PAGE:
What makes us think that the demand will arise to continue to shrink the shadow inventory? The population of America is rising. We had shrinkage of household formulation during the recession and this masked the continuing rise in population. Tight credit conditions also turned many potential homeowners into renters, though many are renting houses. However, the news that the economy has now produced 400,000 jobs in the past two months is the continuance of a reversal of this trend. As America goes back to work, household formulation will rise again and there will be significant latent demand uncovered. We understand that two months of data does not guarantee the whole trend reverses itself. We lost about eight million jobs during the recession and the workforce grows by 150,000 monthly. So we have a long way to go, but the trend is moving in the right direction. The key is moving from a vicious to a virtuous cycle. More jobs create demand. Demand creates more jobs. And all this will help loosen credit conditions as a stronger economy will help convince banks to have faith in the average American again. You may be hearing the "bad news" regarding home prices right now–but this is a story that may be changing faster than many analysts have envisioned. Even the Federal Reserve Board is taking notice as a member stated this week that the Fed may be raising rates by the end of this year.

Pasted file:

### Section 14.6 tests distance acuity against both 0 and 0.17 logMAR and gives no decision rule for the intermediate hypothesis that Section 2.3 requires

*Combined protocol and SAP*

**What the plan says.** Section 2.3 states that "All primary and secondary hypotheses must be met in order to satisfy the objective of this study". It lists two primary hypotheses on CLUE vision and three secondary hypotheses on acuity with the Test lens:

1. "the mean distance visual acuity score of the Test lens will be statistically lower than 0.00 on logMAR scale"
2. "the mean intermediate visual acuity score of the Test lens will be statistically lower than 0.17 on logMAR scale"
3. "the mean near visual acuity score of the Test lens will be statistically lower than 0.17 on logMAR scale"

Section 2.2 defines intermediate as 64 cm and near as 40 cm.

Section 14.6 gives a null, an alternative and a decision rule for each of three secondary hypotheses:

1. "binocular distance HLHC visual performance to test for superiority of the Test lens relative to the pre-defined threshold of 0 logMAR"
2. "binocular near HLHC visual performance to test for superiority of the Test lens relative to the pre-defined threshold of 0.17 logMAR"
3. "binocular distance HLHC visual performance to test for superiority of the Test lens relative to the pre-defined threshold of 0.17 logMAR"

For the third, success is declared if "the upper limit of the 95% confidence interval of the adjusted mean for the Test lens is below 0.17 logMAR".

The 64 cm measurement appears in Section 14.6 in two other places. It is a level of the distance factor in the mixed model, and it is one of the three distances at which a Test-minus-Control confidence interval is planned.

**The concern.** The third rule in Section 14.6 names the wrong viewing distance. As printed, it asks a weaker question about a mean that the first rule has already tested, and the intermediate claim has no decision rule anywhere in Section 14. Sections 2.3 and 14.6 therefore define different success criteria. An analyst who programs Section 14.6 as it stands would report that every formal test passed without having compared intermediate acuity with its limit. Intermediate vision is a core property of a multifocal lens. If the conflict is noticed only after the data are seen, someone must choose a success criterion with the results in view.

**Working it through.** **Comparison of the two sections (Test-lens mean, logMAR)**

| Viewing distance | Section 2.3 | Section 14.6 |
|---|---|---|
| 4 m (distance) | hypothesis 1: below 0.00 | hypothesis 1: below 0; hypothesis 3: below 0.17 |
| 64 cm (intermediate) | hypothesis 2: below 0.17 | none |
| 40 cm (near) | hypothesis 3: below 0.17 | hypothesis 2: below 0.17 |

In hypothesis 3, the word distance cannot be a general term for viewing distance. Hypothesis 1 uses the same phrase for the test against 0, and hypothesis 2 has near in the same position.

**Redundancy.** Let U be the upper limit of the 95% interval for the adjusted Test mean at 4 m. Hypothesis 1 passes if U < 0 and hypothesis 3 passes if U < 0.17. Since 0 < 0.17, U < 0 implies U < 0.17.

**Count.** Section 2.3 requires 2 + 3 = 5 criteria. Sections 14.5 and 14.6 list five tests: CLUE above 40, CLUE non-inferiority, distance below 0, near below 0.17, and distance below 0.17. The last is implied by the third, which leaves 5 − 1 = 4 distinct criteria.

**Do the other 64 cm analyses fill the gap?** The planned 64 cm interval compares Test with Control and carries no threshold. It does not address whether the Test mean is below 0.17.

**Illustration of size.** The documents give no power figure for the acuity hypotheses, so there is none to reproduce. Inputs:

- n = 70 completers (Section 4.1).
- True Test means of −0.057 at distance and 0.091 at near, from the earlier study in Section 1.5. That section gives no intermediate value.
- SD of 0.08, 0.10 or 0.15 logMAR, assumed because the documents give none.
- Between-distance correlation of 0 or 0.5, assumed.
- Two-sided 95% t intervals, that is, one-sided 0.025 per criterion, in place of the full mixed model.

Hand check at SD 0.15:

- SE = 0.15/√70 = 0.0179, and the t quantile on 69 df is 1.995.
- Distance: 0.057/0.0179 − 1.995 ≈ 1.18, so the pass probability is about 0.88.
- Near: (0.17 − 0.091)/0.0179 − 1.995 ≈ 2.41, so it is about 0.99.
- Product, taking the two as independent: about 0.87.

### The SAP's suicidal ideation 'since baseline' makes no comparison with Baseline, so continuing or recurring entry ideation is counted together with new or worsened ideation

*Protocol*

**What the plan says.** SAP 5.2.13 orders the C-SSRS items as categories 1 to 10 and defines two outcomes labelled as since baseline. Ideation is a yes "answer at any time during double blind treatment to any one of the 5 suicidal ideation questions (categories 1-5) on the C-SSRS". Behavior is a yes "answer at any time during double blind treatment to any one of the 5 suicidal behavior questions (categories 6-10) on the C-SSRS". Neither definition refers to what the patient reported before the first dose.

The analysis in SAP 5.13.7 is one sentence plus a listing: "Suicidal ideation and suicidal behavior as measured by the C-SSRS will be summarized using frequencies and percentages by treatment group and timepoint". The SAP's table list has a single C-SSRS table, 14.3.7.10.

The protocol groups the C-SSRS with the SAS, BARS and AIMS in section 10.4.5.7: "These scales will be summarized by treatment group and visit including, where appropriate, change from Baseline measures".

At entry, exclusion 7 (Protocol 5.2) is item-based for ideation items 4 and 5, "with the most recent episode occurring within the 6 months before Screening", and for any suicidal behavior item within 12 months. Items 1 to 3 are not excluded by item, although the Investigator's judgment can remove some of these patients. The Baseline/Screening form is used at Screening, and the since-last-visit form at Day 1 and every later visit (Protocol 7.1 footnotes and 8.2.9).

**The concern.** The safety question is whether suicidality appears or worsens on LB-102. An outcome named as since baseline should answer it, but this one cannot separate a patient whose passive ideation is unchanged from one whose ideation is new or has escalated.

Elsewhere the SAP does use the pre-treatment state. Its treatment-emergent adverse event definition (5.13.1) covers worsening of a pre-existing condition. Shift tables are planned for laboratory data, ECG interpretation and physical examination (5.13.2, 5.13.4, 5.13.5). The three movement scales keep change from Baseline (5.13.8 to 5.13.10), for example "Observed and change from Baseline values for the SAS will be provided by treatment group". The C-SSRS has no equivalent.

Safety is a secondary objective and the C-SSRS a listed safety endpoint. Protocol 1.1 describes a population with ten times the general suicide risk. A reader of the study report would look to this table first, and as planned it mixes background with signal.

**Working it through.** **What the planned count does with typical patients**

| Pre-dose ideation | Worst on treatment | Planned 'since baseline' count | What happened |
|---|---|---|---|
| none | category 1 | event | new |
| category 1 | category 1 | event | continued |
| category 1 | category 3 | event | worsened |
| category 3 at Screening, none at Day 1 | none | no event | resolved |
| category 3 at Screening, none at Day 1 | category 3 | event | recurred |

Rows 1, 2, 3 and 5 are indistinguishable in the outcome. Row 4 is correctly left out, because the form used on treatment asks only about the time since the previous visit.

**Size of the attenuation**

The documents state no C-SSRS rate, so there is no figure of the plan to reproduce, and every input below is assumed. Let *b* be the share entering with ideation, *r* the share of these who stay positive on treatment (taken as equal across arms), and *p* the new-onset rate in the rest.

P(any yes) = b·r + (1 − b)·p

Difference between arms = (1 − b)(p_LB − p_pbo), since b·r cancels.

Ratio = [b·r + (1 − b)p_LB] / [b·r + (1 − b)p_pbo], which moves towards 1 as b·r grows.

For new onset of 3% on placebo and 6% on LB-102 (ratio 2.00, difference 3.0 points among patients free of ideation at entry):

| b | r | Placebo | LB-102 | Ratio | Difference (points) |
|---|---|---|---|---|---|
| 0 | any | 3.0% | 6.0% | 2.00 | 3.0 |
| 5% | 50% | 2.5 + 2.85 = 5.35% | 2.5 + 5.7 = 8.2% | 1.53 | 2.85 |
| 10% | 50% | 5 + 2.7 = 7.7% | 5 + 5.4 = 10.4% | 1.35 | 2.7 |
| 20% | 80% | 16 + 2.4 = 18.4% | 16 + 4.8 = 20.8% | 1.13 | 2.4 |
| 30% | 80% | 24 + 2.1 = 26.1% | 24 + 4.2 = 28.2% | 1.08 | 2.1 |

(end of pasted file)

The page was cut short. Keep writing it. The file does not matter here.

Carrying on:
"I’m a dirt-road economist who sees what’s happening on the ground, and in 35 years I’ve never seen a shortage of new construction like the one I’m seeing today," declares Mike Castleman. "The talking heads who are down on real estate will hate to hear this, but America needs to build a lot more houses. And in most markets the price of new homes is fixin’ to rise, not fall." Castleman is in a unique position to know. As the founder and CEO of a company called Metrostudy, he’s spent more than three decades tracking real-time data on the country’s inventory of new homes. Each quarter he dispatches 500 inspectors to literally drive through 45,000 subdivisions from Baltimore to Sacramento. The inspectors examine 5 million finished lots, one at a time, and record whether they contain a house that’s under construction, one that’s finished and for sale, or a home that’s sold. Metrostudy covers 19 states, or around 65% of the U.S. housing market, including all the ones hardest hit by the crash: Florida, California, Arizona, and Nevada. The company’s client list includes virtually every major homebuilder and bank. The key figures that Metrostudy collects, and that those clients prize, are the number of homes that are vacant and for sale in each city, and the number of months it takes to sell all of them. Together those figures measure inventory — the key metric in determining whether a market has a surplus or a shortage of new housing. Today Castleman is witnessing an extraordinary reversal of the new-home glut that helped sink prices just a few years ago. In the 41 cities Metrostudy covers, a total of 78,000 houses are now either vacant and for sale, or under construction. That’s less than one-fourth of the 343,000 units in those two categories at the peak of the frenzy in mid-2006, and well below the level of a decade ago. "If we had anything like normal levels of buying, those houses would sell in 2½ months," says Castleman. "We’d see an incredible shortage. And that’s where we’re heading." Source: Fortune